What Is Reallowance?
A reallowance is a fee paid to a securities firm that is not part of the underwriting syndicate that is bringing a new issue to market. This fee, which the underwriting group pays, provides an incentive to broker-dealer firms to sell shares of the new issue to its client base. The amount of the reallowance is typically a percentage of the underwriting spread.
Most often, a reallowance occurs when there is uncertain investor demand. The underwriting syndicate may wish to enlist additional (non-syndicate) brokers to increase demand in the underlying shares of the new issue. The underwriting banks will set the reallowance bonus as a portion of the spread they receive for bringing the offering to market. The offering may be an initial public offering (IPO), debt security, or the release of additional shares of a traded company.
During the underwriting process, the issuing company will sell the new offer shares to the underwriters at a reduced price. The difference between the reduced price and what the share will earn in the market is the "spread," which belongs to the underwriting banks. The reallowance can be a set percentage of the spread, or it might have a range of prices based on the number of new issue shares that the non-syndicate broker sells.
For example, BigBag Holdings is going public, and the new issue shares have a market price of $30. The underwriting group's reduced price for the shares is $27. The reallowance fee is 25% of the spread, which is $0.75 per share.
- A reallowance is a fee paid to a securities firm that is not part of the underwriting syndicate that is bringing a new issue to market.
- The reallowance can be a percentage of the underwriting spread, or it could be priced based on the number of new issue shares that the non-syndicate broker sells.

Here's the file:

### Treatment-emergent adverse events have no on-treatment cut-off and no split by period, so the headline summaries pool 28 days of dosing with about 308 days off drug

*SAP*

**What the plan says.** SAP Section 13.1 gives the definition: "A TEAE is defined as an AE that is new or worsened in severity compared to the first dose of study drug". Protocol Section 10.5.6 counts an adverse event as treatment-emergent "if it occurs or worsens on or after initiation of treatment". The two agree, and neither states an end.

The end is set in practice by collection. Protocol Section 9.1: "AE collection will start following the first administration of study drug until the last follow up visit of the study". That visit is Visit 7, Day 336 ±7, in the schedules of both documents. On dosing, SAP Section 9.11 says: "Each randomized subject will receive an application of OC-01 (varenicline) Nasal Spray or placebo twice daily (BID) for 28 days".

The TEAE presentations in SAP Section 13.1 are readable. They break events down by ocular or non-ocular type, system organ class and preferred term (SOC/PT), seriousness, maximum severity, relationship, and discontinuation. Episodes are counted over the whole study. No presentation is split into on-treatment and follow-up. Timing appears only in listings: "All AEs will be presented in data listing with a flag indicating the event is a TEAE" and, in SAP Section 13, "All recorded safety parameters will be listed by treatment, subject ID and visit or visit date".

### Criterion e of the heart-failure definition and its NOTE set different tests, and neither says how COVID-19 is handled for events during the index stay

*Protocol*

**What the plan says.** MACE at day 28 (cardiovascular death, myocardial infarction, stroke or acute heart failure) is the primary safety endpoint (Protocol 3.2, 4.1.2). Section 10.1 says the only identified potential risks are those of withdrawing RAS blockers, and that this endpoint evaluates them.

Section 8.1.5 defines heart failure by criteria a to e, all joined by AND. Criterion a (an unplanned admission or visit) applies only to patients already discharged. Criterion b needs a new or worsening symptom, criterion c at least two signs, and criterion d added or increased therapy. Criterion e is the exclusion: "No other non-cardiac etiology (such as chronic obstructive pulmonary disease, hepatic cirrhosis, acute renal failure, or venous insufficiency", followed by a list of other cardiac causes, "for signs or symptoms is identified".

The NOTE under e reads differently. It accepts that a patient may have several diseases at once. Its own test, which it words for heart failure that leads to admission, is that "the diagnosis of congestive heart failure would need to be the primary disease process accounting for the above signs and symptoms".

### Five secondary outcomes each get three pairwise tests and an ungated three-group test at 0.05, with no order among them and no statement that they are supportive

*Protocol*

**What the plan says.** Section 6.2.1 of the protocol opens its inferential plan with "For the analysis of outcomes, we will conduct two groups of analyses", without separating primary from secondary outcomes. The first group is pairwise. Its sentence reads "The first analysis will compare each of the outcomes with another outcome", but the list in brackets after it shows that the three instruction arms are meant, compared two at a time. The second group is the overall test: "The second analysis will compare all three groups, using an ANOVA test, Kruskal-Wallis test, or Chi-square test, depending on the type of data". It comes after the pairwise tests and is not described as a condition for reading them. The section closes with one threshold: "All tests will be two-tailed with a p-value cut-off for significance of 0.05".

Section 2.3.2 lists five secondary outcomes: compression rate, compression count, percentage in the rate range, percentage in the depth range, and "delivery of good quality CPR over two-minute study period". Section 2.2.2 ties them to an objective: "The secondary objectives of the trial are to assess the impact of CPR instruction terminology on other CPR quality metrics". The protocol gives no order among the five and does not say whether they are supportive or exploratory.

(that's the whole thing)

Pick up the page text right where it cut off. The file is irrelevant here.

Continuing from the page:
- Reallowances often occur as a way to increase investor demand when that demand is uncertain.
Mutual Fund Reallowance Can Sway Investors
Mutual funds often use reallowances as an added incentive to encourage brokers and dealers to sell shares of these funds to clients. Although disclosure of these fees should be in the fund’s regulatory documents, and usually do not add to the share price, the practice can encourage investment advisers to promote one fund over another. Given a choice of two funds, equally appropriate for an investor, the extra incentives received from one underwriting syndicate could sway a decision about which fund to recommend to the client.
Although reallowances do not affect the price of the new shares to investors, they do represent how various sales charges or loads are distributed and allocated to participating brokerage firms and dealers. The practice can be controversial if investors are not aware that selling brokers are receiving extra compensation.
Reallowances are common when funds are first introduced by new firms that have not yet established a relationship with the investment community. Incentives like these may encourage brokers to review the fund closely, and the broker may end up bringing the fund to the attention of clients. Even well-known and established mutual fund companies may use reallowances for funds that feature new investment strategies, approaches, or which introduce new specialized sector funds.
There can also be a seasonal trend with reallowances. Because investors can make tax-deductible individual retirement account (IRA) contributions after the end of a tax year, but before the April 15 tax filing deadline, many choose to make contributions during the first three months of the year. This influx of funds into the market creates additional investor demand for investment opportunities.